A student recently commented that he liked the pattern “too (adjective) a (noun)”, as in:
Our eyes are too precious a gift to risk losing.
This is saying the same thing as:
Our eyes are a gift. They are too precious to risk losing.
The pattern “too precious a gift” (compared to a precious gift) adds emphasis or strength to the meaning of the adjective “precious” and says it in fewer words.
Here is another example of using this pattern:
Boss: Is Lee a valuable employee?
Secretary: All of our employees are valuable, sir.
Boss: Good answer (smiles wryly). But what I am asking is, “Is he too valuable an employee to fire?”
Secretary: Definitely. He does the work of three people. Bob, now, is a lazy worker. In fact, he is too lazy an employee to keep on our payroll. Bob is the one you should let go (fire).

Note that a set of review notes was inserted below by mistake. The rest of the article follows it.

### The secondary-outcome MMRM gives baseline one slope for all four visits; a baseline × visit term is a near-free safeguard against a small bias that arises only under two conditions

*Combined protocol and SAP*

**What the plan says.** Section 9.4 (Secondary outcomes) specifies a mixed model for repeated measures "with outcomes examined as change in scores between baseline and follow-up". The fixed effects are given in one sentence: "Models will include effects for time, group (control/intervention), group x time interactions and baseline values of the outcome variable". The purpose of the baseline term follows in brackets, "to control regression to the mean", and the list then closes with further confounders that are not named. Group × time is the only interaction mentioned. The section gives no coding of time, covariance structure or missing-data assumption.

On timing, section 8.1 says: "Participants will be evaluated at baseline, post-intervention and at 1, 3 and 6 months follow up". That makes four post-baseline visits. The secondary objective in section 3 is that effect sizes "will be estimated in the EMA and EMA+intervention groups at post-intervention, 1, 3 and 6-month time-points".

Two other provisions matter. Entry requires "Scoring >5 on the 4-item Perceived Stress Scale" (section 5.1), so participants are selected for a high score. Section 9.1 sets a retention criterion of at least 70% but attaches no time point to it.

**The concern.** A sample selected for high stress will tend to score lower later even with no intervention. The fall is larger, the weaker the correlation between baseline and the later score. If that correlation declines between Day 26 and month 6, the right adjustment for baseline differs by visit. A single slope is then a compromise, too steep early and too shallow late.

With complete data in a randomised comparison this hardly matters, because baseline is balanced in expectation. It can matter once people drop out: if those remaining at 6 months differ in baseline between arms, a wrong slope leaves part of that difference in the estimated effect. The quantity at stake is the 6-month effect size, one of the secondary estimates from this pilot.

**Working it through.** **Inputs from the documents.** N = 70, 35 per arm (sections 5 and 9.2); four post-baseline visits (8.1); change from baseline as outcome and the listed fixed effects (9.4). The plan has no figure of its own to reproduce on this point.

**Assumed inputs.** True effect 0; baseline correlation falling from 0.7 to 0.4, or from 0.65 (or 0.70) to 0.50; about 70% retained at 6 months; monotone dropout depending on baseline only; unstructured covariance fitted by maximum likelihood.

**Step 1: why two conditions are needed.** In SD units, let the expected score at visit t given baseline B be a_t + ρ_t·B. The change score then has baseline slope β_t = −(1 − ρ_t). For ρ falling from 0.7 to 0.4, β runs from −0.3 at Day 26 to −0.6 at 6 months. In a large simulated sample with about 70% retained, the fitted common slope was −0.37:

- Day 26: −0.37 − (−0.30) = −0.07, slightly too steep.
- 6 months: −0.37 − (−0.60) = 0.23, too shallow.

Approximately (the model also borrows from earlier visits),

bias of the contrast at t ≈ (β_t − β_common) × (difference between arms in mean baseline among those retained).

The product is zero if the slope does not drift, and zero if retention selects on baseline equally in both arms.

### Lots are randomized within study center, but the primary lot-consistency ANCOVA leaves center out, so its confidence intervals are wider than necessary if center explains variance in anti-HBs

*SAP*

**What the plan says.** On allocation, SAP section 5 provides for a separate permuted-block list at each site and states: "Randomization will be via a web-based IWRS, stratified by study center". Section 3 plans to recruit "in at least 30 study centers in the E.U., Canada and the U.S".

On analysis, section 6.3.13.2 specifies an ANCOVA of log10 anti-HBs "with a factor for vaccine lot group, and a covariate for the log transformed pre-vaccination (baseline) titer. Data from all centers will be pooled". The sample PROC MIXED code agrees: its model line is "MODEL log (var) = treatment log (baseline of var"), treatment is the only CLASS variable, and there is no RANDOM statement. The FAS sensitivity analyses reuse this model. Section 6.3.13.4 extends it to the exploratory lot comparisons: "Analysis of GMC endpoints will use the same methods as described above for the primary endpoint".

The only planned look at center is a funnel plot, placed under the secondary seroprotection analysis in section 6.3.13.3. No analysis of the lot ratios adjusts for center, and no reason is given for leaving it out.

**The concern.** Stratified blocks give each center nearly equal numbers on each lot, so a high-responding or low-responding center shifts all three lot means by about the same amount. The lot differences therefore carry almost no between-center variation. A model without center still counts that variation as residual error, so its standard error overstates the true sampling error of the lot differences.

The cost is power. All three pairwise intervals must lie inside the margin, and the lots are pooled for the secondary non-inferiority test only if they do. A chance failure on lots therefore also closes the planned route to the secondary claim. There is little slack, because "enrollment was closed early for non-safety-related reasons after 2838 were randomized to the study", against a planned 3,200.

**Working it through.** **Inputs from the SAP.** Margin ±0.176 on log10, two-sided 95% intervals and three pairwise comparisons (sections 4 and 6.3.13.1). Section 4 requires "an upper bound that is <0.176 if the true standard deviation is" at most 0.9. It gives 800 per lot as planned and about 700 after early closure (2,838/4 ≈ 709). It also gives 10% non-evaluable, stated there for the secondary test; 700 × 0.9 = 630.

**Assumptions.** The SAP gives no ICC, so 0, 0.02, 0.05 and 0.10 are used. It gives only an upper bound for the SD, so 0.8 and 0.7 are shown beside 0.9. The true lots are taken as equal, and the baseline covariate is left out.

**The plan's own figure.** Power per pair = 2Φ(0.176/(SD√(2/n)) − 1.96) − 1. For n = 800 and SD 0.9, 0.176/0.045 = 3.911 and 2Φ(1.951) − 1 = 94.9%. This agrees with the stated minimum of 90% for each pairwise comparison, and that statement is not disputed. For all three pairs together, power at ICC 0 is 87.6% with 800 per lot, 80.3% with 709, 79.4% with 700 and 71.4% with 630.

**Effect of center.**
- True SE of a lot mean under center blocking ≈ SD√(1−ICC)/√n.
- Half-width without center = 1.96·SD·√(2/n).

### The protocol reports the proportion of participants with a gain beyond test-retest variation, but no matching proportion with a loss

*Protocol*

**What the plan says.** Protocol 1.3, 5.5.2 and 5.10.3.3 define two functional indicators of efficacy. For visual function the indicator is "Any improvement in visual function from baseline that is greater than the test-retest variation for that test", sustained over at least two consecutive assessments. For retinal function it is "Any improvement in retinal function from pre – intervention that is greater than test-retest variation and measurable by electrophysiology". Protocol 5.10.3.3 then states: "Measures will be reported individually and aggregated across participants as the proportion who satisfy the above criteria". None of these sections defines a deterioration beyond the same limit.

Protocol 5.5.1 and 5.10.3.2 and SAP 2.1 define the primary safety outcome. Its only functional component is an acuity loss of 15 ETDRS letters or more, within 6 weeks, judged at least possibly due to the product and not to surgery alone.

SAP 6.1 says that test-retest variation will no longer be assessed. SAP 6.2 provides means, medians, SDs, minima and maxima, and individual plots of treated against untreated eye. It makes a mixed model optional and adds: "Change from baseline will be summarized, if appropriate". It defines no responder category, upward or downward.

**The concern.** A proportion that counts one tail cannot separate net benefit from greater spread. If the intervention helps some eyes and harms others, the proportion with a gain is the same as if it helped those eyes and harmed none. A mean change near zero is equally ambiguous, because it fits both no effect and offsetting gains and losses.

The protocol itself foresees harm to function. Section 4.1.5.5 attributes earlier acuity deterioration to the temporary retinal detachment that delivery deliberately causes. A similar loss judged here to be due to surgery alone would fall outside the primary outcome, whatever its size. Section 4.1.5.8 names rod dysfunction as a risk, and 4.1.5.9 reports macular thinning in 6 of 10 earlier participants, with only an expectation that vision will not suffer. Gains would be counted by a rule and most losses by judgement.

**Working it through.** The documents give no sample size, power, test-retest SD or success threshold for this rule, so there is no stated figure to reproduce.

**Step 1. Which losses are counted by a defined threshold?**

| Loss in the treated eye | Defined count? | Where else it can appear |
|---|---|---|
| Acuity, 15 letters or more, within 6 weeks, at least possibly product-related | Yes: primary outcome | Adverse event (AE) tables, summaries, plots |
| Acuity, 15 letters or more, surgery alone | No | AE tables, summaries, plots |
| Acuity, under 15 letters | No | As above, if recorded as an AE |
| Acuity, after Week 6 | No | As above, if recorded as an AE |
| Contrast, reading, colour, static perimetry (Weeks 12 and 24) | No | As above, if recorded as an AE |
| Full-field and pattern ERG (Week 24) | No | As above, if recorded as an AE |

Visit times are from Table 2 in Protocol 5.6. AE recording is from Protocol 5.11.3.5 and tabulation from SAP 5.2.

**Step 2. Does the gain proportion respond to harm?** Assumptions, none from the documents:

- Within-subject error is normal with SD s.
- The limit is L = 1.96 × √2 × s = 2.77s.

A similar pattern could be used with an infinitive: too (adjective) to (verb)
Some companies in the USA are considered too big to fail.
(This means that the federal government cannot allow them to fail.)
Our eyes are too precious to risk losing.
Some more examples:
I hope that each of you is too caring a student to ignore my invitation below.
I hope (that) you are too motivated to miss this opportunity to practice these patterns.
I invite my students to add some other examples of using these two patterns.